Fulton Hogan’s construction division has realised the process for credentialing its construction engineering workforce adds up to so much more than the sum of its parts.
When he began working as an engineer with AW Baulderstone in 1983, Duncan Gibb was handed a simple career-progression framework. For the young graduate, the framework made very clear the steps he’d need to take to eventually become a project manager, which was his long-term goal.
Now CEO of Fulton Hogan Construction (Australia), Gibb said throughout his career a clearly mapped pathway, for him and his colleagues and staff, had always been important.
“I don’t believe people can intentionally manage their own career growth unless they’ve got a plan in front of them,” Gibb said.
“Especially as a young engineer, you simply don’t know what you don’t know. So, let’s give them a plan and move forward from there.”
Gibb and his team have worked on creating what has become a career development framework for engineers within Fulton Hogan Construction. It has been rolled out into the business to provide consistency across states and offices, and it now forms the basis of all performance reviews and organisational training/upskilling plans.
The framework has also been mapped to align to Australian competency standards for Chartered engineers, enabling Fulton Hogan to create a road map for its over 300 construction engineers, to achieve this credential.
This means once Fulton Hogan engineers reach a certain standard of experience, knowledge and training, they can become Chartered engineers.
Chartership aligns with international competency standards, creating a level of international mobility. It also means those engineers should have a simple pathway to secure registered status in the increasing number of states that require it.
As a result of the new framework, Fulton Hogan is not only enhancing staff capabilities across the board and ensuring entirely new levels of consistency of talent throughout the business, it is also boosting staff engagement and retention and likely attracting talent.
Finally, via Engineers Australia Chartership, it is giving its staff a way to not only measure their performance and development against their peers, but also to benchmark their knowledge and experience against the rest of the world.
Engineering a credentialing program
At a Fulton Hogan Construction project managers forum 12 months ago, after explaining what he desired in a career progression framework, Gibb assembled a committee of volunteers from various regions to drive the program.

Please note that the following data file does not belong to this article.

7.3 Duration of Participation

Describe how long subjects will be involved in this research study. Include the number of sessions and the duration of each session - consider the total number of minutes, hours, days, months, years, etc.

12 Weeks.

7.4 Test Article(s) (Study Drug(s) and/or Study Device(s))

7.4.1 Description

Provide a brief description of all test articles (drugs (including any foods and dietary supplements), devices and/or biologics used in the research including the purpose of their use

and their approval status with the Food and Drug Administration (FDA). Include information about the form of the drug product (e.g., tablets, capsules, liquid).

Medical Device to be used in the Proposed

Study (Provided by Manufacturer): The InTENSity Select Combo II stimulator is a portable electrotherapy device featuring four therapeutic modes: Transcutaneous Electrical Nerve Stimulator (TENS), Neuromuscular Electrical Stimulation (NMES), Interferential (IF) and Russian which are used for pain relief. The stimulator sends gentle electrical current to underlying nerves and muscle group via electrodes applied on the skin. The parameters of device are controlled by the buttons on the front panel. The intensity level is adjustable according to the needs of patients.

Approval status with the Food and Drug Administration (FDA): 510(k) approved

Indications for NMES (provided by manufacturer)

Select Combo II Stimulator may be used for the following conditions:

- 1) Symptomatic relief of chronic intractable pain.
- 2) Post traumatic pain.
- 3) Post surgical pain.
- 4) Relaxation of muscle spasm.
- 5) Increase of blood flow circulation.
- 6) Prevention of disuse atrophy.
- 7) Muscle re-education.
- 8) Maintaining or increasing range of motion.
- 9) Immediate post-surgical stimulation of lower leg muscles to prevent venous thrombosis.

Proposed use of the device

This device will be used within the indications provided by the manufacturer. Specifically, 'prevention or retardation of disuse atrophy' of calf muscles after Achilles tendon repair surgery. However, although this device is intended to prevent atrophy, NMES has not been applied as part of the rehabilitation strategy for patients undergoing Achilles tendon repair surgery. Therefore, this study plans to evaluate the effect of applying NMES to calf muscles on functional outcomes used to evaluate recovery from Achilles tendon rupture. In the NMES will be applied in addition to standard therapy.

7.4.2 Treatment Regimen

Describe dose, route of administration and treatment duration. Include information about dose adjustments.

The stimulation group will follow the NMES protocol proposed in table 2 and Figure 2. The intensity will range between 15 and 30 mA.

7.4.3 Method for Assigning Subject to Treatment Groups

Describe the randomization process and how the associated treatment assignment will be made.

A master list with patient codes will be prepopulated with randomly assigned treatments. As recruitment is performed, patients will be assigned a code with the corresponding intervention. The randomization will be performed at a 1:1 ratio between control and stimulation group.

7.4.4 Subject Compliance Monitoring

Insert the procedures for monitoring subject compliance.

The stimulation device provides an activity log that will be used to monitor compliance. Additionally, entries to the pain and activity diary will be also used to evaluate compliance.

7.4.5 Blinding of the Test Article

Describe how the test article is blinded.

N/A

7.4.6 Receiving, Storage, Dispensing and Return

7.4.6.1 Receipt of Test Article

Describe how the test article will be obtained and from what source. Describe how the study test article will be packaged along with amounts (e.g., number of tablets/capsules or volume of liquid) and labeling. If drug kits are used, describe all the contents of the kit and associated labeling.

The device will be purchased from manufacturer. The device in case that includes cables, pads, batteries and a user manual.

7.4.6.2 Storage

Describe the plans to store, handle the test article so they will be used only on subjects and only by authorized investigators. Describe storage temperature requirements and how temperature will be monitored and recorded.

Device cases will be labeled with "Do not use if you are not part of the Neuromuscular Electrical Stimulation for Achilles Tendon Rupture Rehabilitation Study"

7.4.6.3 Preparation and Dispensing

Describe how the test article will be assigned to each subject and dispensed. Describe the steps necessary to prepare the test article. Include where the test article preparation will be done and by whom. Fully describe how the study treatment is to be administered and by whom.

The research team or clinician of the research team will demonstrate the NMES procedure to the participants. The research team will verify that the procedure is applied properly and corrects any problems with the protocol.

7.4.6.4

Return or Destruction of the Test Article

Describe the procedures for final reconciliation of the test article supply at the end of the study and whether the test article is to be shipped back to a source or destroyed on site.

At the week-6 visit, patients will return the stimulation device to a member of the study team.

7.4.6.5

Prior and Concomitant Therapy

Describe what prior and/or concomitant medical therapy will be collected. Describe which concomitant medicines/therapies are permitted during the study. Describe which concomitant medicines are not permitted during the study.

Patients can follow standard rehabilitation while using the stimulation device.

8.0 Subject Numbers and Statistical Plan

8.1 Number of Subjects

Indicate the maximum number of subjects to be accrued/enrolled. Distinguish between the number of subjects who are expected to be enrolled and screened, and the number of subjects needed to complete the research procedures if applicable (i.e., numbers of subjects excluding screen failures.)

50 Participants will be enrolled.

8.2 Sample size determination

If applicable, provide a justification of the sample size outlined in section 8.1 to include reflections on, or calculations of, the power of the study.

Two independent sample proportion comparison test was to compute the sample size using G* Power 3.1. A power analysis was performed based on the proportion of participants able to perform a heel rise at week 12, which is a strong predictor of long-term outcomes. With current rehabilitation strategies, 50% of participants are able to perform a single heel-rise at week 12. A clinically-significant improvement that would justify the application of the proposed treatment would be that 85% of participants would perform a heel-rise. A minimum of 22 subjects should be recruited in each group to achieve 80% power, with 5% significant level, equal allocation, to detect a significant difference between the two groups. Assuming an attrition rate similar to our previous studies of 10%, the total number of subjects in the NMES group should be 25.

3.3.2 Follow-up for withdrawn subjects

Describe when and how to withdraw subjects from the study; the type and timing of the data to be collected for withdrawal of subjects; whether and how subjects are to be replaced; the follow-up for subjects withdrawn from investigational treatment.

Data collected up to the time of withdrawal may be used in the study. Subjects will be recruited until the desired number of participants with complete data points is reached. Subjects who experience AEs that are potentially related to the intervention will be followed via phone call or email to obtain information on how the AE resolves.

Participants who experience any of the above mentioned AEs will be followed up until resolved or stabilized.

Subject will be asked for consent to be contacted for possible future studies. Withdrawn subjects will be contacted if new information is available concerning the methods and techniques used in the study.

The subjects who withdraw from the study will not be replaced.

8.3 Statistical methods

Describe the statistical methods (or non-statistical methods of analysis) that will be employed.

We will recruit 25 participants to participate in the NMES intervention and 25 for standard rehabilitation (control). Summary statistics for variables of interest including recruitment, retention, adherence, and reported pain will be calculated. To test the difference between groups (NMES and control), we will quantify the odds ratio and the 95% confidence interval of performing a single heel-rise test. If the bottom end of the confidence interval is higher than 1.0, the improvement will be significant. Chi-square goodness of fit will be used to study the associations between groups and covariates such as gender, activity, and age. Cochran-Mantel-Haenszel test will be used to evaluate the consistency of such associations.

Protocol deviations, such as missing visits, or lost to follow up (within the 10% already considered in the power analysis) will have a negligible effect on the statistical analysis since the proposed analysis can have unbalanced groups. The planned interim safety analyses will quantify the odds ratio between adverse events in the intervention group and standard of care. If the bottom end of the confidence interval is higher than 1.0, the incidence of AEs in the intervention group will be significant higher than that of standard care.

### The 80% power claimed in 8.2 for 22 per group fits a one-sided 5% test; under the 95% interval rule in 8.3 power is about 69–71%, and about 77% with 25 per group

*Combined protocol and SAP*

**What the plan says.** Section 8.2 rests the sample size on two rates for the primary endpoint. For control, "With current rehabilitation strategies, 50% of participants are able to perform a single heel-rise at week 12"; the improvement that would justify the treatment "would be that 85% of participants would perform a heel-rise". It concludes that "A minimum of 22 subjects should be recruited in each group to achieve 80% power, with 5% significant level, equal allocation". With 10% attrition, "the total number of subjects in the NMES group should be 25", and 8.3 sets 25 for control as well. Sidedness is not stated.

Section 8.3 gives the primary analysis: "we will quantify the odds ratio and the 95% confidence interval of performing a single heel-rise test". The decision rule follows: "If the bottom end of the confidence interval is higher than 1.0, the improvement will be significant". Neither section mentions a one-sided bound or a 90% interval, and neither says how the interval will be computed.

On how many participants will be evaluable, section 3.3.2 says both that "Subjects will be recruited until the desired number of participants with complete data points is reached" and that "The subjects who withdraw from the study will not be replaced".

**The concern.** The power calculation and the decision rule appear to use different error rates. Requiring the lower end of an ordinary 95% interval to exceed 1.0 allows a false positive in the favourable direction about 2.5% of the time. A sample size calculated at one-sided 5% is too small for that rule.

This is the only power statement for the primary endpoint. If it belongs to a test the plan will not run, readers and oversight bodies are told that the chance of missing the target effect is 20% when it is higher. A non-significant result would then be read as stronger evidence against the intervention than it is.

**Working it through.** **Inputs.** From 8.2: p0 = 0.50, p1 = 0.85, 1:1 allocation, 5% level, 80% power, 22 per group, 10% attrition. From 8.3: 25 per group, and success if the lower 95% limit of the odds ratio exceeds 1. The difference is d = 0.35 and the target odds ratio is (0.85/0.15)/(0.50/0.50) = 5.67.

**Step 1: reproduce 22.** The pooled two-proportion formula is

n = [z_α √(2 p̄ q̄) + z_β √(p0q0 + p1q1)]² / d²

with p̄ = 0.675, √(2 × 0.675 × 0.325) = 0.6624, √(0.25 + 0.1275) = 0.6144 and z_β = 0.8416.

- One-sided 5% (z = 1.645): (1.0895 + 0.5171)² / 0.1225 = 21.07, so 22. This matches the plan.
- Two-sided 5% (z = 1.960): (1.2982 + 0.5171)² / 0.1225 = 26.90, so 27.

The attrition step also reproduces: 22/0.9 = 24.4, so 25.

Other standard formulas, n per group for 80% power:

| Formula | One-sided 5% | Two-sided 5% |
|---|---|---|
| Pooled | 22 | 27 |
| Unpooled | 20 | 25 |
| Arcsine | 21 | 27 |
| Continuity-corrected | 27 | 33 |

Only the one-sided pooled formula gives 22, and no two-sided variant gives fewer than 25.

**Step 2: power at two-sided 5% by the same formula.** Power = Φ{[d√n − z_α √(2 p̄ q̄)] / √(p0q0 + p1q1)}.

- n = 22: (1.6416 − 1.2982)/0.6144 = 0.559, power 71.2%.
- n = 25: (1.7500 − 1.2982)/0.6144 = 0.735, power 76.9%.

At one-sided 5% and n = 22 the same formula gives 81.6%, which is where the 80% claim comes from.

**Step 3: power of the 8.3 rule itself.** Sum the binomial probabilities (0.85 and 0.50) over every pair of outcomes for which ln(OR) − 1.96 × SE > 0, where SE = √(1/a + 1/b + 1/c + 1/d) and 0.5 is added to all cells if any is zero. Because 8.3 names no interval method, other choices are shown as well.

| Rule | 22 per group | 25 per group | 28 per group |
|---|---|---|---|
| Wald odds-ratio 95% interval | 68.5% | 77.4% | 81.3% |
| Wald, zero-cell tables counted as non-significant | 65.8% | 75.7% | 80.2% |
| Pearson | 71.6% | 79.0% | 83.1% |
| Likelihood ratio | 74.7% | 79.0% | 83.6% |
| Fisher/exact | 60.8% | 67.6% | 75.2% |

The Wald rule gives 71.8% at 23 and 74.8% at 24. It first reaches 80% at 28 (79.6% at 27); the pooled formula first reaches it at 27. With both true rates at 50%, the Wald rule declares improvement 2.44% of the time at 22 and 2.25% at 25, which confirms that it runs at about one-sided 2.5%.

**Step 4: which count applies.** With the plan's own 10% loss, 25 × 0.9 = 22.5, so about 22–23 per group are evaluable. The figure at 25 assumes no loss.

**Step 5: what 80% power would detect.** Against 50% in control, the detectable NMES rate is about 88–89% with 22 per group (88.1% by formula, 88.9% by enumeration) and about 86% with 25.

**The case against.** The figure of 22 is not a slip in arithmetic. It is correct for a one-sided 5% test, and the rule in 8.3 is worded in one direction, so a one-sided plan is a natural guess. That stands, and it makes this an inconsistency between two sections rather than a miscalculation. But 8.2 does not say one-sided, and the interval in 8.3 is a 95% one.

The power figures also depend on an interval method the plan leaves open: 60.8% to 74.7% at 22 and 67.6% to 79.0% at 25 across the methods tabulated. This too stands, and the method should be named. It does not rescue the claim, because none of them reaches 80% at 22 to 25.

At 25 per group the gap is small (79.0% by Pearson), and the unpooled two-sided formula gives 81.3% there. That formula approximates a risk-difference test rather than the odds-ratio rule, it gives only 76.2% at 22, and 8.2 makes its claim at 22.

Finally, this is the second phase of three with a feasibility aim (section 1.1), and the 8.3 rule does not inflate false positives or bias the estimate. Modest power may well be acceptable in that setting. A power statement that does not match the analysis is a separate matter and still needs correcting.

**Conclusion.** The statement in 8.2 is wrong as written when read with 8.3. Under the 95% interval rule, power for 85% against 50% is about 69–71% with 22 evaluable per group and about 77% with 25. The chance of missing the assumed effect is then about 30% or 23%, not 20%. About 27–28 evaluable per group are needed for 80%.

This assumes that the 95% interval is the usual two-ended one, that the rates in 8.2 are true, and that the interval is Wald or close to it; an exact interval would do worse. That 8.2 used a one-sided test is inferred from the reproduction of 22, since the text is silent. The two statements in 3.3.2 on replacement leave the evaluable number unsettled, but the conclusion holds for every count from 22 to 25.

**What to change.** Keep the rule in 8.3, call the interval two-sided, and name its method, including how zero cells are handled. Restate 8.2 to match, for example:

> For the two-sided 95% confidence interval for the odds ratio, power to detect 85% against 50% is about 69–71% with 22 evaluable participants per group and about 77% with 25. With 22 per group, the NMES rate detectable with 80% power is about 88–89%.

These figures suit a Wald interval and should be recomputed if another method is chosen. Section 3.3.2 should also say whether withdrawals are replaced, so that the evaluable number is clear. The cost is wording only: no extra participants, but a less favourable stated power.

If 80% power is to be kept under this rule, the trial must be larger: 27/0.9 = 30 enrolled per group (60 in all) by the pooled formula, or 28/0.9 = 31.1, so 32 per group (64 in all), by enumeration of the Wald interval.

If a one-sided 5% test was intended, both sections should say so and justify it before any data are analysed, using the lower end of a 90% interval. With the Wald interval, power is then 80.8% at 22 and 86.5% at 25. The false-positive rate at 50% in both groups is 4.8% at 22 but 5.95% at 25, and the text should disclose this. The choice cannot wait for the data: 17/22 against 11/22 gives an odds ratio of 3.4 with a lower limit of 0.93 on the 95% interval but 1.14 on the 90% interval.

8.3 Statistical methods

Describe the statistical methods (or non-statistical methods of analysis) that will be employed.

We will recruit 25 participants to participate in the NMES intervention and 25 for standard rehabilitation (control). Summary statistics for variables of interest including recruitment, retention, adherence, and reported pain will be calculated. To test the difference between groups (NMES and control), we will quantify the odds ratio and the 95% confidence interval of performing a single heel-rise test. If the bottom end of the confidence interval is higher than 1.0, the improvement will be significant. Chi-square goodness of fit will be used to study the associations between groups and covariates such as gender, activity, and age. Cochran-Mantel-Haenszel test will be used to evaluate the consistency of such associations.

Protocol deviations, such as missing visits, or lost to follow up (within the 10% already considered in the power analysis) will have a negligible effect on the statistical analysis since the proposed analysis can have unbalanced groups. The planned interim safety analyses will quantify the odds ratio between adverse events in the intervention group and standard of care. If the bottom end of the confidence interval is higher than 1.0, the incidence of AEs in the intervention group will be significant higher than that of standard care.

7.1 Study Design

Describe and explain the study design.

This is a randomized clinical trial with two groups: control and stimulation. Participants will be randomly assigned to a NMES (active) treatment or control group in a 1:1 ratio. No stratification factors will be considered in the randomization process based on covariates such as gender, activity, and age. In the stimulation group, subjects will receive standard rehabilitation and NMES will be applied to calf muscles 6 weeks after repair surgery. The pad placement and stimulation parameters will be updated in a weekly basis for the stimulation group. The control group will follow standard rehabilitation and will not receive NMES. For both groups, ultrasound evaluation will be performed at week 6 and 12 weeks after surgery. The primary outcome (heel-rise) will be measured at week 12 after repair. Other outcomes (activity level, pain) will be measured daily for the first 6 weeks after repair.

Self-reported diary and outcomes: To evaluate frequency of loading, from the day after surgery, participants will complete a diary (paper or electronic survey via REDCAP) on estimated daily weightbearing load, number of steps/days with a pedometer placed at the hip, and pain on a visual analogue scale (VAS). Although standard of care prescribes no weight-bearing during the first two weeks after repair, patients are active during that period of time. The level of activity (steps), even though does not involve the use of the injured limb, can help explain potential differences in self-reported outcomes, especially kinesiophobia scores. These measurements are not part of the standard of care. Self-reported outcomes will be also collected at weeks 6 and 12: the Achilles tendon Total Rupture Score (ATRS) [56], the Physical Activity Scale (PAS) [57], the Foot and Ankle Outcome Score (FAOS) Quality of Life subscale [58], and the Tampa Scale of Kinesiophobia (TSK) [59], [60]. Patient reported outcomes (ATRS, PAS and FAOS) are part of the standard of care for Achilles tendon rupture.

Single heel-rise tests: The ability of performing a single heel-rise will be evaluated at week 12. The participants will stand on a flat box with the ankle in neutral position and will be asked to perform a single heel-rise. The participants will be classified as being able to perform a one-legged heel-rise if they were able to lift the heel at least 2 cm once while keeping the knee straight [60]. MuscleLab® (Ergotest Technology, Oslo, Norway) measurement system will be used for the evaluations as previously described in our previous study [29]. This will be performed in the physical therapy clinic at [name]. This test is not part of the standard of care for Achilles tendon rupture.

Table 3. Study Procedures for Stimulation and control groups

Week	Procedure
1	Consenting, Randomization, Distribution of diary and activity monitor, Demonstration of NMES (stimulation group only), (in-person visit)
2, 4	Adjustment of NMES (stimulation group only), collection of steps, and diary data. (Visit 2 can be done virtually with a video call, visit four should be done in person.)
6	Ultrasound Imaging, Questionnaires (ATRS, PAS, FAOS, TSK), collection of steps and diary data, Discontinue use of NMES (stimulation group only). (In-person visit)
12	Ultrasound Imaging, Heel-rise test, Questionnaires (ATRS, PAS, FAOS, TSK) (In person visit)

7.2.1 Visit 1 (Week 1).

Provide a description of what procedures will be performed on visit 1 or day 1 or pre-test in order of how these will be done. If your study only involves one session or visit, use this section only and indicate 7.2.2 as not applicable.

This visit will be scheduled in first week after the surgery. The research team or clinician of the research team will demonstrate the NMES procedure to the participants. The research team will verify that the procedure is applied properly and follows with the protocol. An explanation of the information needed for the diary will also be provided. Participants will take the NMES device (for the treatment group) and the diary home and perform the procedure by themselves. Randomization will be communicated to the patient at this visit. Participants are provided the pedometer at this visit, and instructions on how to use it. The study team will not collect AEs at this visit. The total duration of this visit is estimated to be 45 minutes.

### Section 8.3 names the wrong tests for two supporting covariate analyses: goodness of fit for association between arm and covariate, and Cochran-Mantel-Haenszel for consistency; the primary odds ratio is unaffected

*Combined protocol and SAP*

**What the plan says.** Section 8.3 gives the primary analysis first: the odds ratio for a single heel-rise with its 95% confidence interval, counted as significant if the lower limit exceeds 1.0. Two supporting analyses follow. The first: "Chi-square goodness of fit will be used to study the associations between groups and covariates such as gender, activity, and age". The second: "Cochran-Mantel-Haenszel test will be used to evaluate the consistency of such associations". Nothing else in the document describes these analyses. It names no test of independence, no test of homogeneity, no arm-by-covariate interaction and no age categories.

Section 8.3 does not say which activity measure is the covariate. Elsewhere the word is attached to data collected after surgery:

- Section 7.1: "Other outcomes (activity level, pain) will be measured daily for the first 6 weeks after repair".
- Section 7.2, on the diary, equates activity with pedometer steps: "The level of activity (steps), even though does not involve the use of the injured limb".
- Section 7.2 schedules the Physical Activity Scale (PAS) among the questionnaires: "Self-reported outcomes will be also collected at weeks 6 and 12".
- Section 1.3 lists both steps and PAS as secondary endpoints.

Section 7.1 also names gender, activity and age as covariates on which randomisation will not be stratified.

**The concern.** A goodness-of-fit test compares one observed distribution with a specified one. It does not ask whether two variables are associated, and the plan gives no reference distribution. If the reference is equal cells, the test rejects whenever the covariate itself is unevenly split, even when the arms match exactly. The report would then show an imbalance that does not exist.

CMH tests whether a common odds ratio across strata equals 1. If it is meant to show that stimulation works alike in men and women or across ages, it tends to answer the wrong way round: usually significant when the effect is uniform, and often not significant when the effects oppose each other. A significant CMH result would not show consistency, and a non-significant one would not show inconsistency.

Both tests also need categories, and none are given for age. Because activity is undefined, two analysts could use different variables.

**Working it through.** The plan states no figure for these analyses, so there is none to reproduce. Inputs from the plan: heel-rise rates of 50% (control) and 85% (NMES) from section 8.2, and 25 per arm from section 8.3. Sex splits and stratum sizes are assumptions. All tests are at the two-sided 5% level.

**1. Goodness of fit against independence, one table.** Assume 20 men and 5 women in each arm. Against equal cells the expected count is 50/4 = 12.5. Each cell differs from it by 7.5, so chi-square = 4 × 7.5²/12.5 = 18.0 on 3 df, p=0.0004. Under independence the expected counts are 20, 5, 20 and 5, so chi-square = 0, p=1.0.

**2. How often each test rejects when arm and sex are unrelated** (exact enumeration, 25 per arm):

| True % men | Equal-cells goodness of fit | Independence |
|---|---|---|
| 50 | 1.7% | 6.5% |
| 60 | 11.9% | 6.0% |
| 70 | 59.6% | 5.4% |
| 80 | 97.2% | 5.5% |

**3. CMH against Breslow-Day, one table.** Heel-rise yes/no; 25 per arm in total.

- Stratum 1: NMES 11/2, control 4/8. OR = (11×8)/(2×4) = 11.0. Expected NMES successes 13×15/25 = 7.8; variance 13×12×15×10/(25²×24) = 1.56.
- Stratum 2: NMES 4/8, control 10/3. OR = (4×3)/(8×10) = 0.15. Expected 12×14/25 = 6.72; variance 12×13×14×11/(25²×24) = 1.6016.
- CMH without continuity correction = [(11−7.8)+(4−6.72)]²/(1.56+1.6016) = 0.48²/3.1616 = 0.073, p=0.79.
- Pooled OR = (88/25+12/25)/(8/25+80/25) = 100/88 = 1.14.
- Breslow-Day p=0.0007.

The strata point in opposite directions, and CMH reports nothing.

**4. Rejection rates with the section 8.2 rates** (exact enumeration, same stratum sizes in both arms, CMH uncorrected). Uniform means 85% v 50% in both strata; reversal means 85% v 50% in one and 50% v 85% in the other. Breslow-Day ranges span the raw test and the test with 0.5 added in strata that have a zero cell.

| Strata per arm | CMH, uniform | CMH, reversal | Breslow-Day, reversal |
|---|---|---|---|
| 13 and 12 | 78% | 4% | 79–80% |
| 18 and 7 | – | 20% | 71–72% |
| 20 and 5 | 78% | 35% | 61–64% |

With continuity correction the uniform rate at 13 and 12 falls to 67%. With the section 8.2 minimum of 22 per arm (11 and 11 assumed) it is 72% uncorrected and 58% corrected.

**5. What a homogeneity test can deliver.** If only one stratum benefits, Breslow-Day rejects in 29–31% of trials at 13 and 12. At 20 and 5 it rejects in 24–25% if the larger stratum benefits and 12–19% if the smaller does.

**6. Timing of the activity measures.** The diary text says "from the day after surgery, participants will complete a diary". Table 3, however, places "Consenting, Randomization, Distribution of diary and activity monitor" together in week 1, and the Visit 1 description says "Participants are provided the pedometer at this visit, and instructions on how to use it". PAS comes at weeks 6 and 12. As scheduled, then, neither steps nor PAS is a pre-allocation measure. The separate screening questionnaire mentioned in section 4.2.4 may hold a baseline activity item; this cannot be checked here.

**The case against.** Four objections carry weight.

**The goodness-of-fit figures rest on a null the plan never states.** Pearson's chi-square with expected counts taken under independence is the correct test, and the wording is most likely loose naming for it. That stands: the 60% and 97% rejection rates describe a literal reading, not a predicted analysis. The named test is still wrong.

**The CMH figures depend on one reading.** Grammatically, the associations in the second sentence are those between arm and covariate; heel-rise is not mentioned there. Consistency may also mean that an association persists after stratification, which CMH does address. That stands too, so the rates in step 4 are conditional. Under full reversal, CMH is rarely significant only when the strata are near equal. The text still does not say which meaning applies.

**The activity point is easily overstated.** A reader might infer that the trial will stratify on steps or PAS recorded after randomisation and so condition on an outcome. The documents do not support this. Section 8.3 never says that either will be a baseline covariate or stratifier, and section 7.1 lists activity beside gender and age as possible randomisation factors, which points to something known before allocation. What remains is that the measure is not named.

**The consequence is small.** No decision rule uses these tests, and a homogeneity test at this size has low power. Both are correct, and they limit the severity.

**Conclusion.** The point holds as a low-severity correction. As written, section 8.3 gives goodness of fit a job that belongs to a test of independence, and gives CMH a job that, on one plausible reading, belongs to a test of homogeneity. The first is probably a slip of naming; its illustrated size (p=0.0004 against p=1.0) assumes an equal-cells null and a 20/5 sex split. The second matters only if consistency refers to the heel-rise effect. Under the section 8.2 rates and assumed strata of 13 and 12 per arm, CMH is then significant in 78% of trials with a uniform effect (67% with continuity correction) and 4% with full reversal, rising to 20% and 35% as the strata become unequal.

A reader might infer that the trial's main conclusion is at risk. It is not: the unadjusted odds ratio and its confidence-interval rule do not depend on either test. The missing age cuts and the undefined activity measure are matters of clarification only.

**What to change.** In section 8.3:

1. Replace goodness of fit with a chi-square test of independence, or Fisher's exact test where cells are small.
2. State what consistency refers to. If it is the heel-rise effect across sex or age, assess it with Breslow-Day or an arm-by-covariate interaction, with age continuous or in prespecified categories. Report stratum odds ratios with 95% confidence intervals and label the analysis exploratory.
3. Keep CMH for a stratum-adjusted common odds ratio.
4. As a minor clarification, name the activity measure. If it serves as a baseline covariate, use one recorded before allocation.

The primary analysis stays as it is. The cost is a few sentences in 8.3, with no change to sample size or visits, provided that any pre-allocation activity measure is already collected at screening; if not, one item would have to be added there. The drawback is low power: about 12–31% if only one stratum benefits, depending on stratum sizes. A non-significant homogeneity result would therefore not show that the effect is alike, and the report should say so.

The committee came up with a career development framework that clearly outlines how a graduate can become a project manager. It delineates the developmental areas and the experience required. Furthermore, it then outlines how an engineer can continue to move up the ladder, all the way to CEO.
Gibb said it’s more important than ever that we continually and consciously develop the talent of the engineering cohort as a group, and that the development is strategically encouraged and supported by Engineers Australia.
“There’s a massive amount of infrastructure being built in Australia right now, and the government is saying engineering is a great platform to grow the economy,” Gibb said.
“I realised about ten years ago the importance of people in our business. When you’re a project manager, you’re just thinking about building something. When you’re below project manager, you’re thinking about building a small piece of that. You forget that everything happens through people.”
What Chartership means to an early-career engineer
For the last three years, Bonney Emmett has been toying with the idea of seeking Engineers Australia credentials. Having worked as an engineer for nine years and realised that she has, over that time, developed a great deal of knowledge and experience, Emmett sees credentialing as a valuable form of recognition of competency.
“It has not typically been common in construction,” Emmett, now a Senior Project Engineer, said.
“But there are practical advantages. Sometimes, for example, you need someone who has accreditation to sign off on particular design components and sometimes that person can be quite hard to find. But also, I think it’s just good to have that acknowledgement of your talent.
“It should make you stand out from the crowd a little. It means you have received acknowledgement that you’re proficient as an engineer. It’s more than just a certification.”
It can be difficult, particularly in the busy construction sector, to find time to do what is required to be credentialed. That’s why it’s so valuable, Emmett said, to be working within a business that actively encourages its staff to schedule in the time to get it done.
“If one of my engineers told me they wanted to spend one or two hours a week doing it in their work time, I would have no issues with that,” Emmett said.
“And I know my management have no issues with me doing that, either. It’s about a dedication to greater knowledge and performance. That works for me as an engineer, and that works for my employer as the business boasts an increasingly skilled and talented workforce.”